One of the more common KM tools is the expertise locator or yellow pages. They present a logical first step for many companies in their efforts at making "what do we know" more visible to the organization. Of course, they are fraught with a number of potential problems around making them useful and keeping them up to date. (At a former company, there were many untouched Notes "expert databases" floating around, which I discovered when our group considered a yellow pages project.) That said, expert locators can provide value when they help people do their work, just like any other tool.
The December 2005 issue of Communications of the ACM has an article on Practical knowledge management tool use in a software consulting company (membership required for full text, a related paper) from Torgeir Dingsøyr and Emil Røyrvik from SINTEF and Hans Karim Djarraya from Computas. The case study is on the use of an expertise locator at Computas, a software development company. The interesting thing they discovered is that the tool had more than the expected uses: that it was useful for both individuals and the organization as a whole. The elements of usage they highlighted were
- Resource allocation. This is one of the expected uses: query the tool for an expert C# coder to be included on a new project.
- Help on problems. The expected use here is the short-term need for problem solving in a specific skill area. The surprise for the authors was that as people use the tool over time, they discover the most responsive experts in a given skill area and seek them out directly for future queries, rather than returning to the database. This is something that's been documented elsewhere as a potential pitfall, as the frequently-accessed experts might become overloaded.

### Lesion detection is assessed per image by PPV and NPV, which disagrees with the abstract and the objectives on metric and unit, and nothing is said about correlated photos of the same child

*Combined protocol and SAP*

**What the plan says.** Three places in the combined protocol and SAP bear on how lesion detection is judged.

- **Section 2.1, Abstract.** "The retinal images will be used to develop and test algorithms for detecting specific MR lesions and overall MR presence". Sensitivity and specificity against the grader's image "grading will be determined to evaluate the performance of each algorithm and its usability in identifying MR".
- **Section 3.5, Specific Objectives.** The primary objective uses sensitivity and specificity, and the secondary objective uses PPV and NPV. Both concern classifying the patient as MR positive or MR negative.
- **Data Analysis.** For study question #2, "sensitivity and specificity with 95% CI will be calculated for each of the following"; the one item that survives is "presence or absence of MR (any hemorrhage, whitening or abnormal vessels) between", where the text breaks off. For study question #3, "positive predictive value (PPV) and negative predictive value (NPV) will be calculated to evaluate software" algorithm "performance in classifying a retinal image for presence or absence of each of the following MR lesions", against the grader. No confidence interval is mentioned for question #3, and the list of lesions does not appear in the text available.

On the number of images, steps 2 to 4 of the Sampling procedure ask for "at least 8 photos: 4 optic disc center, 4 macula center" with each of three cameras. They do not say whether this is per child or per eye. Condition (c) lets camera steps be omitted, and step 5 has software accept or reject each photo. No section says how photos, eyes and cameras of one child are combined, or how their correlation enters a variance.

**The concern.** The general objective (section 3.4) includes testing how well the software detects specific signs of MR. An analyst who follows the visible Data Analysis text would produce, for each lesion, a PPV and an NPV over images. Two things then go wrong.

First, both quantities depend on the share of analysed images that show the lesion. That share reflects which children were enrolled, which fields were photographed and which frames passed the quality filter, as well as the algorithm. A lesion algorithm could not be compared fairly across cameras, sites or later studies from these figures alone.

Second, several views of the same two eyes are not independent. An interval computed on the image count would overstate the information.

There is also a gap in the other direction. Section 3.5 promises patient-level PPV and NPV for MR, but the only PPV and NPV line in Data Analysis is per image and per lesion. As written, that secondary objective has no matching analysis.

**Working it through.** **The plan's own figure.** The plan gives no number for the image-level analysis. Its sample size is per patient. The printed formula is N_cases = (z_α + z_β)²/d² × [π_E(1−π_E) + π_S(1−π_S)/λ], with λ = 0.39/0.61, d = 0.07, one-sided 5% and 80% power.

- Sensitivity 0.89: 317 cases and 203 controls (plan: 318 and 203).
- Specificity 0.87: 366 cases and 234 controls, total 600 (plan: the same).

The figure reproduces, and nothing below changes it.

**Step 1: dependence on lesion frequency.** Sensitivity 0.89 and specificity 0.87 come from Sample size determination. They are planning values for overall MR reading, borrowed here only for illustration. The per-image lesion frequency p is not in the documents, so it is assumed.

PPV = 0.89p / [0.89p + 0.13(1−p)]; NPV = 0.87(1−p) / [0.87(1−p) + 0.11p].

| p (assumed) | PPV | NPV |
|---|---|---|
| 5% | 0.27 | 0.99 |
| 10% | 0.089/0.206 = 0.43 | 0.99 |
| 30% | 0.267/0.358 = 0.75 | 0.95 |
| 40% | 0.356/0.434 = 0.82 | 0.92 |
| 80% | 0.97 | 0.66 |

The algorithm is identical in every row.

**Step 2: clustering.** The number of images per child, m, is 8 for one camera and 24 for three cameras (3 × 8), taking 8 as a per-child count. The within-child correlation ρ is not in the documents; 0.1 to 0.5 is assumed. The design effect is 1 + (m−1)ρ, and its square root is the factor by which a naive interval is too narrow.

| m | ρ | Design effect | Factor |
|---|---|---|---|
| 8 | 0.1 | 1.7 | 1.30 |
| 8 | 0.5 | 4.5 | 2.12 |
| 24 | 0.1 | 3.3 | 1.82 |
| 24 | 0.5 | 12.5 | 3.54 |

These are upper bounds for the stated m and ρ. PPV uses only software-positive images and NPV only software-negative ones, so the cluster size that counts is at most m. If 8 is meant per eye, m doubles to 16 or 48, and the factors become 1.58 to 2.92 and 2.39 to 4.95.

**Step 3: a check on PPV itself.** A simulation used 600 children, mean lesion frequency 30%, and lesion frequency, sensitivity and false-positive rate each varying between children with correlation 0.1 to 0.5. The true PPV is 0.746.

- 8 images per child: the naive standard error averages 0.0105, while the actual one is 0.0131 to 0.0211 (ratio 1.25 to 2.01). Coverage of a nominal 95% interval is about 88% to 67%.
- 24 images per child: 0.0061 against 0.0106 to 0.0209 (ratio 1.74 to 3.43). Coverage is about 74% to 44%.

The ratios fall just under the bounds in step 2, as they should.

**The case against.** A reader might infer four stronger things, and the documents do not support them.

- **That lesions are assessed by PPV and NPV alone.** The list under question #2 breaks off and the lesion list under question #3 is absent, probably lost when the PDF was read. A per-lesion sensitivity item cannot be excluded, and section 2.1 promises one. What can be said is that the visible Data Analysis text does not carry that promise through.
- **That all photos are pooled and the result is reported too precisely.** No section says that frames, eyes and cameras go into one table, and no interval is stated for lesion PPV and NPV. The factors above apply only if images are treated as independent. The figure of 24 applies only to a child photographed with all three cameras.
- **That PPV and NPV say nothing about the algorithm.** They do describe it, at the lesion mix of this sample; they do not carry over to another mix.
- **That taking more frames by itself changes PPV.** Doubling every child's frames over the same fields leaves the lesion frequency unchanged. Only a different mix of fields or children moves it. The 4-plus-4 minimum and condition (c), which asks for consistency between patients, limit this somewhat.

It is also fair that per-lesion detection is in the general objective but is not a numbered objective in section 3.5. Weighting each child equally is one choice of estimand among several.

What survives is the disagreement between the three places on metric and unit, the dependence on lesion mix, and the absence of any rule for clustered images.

- Sales and marketing. Sales staff have used the tool to guide their hunt for new projects, given the skills in the company. They've also used the aggregate skills in marketing Computas' capabilities.
- Skills upgrading. Since people indicate their (skill) development goals, they can be assigned to projects where those skills are needed, creating opportunities to advance and hone those skills. And at the end of projects, people update their competencies to keep the system up-to-date.
Regarding points one and two, the particular implementation at Computas has some features that get around the concerns about being contacted too frequently on a given topic. The tool lets people indicate their current expertise level and their future plans around a given skill. Those who are interested in developing a given skill are highlighted differently than those who are not interested. This gives searchers queues about who might be better to contact, even when current skill levels are similar.